The IRS has sent millions more tax refunds worth billions of dollars more to taxpayers this filing season than it had at the same time last year, according to new data.
Slightly more Americans are filing their taxes early in 2023, with the IRS reporting that it received 36.9 million returns as of mid-February. That's up 2.6% from the 35.9 million returns it had received at this point in 2022.
- The bigger difference is in the number of tax returns the agency processed in the first few weeks of the filing season. The IRS says it had processed 36.8 million returns by Feb. 17, which is a nearly 10% increase compared to the same timeframe last year.
- Partially as a result of processing more returns, the IRS has refunded 11.8% more money to taxpayers — $87.2 billion for the first part of 2023 versus $78 billion in 2022.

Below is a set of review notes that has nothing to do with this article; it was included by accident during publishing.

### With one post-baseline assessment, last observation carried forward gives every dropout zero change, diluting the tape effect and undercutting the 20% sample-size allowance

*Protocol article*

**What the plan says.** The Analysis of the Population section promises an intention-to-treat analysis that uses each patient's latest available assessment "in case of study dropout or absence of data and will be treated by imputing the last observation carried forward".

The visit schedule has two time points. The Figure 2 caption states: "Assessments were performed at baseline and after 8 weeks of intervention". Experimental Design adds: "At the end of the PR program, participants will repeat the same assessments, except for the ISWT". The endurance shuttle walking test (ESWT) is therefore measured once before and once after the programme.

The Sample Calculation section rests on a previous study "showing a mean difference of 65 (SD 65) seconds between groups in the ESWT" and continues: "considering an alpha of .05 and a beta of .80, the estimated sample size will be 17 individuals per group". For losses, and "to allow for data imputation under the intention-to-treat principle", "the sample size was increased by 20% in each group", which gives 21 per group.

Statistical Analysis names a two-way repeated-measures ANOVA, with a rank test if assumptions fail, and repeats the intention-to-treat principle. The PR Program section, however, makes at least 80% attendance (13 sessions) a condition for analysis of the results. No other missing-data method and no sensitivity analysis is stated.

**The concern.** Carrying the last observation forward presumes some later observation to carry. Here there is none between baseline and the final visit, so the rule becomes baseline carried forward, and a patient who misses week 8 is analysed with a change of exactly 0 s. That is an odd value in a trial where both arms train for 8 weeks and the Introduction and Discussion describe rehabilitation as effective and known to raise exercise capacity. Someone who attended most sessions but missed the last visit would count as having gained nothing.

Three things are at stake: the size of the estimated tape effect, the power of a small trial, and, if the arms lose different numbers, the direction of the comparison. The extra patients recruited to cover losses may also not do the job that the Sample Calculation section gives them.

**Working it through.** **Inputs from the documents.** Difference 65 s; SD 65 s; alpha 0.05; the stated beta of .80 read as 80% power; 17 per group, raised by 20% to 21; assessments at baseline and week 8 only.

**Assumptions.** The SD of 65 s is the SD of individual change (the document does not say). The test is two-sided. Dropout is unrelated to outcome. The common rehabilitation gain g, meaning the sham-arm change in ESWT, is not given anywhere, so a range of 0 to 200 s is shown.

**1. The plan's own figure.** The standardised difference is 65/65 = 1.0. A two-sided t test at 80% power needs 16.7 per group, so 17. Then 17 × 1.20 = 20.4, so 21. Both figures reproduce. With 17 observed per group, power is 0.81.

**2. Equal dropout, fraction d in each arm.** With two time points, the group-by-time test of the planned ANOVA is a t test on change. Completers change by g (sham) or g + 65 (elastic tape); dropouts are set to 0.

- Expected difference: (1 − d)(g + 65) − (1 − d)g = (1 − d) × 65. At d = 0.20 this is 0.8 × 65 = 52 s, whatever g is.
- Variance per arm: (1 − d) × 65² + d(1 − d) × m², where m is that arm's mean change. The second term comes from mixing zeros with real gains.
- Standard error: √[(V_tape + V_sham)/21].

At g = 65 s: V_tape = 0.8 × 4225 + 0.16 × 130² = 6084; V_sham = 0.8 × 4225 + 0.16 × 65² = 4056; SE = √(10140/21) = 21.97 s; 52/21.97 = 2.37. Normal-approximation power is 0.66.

- The number of refunds so far is 27.8 million, which is 25.9% higher than the 22.1 million the IRS reports for the same period a year ago.
Keep in mind
- Tax refunds were unusually large in 2022 because some Americans were able to claim their stimulus checks on their taxes, while others benefited from expanded child tax credits, according to the IRS.
- The average refund amount as of Feb. 17 was $3,140, down 11.2% from an average of $3,536 at the same time last year.
Individual Americans are receiving smaller tax refunds in 2023, but the IRS has refunded more money — and issued more refunds — in total. Eric Bronnenkant, head of tax at Betterment, says the trends make sense considering that last tax season was atypical.
"Average refunds are down due to the rolling off of pandemic-era benefits," he says. "Since there is lesser complexity, taxpayers are more comfortable filing sooner rather than later."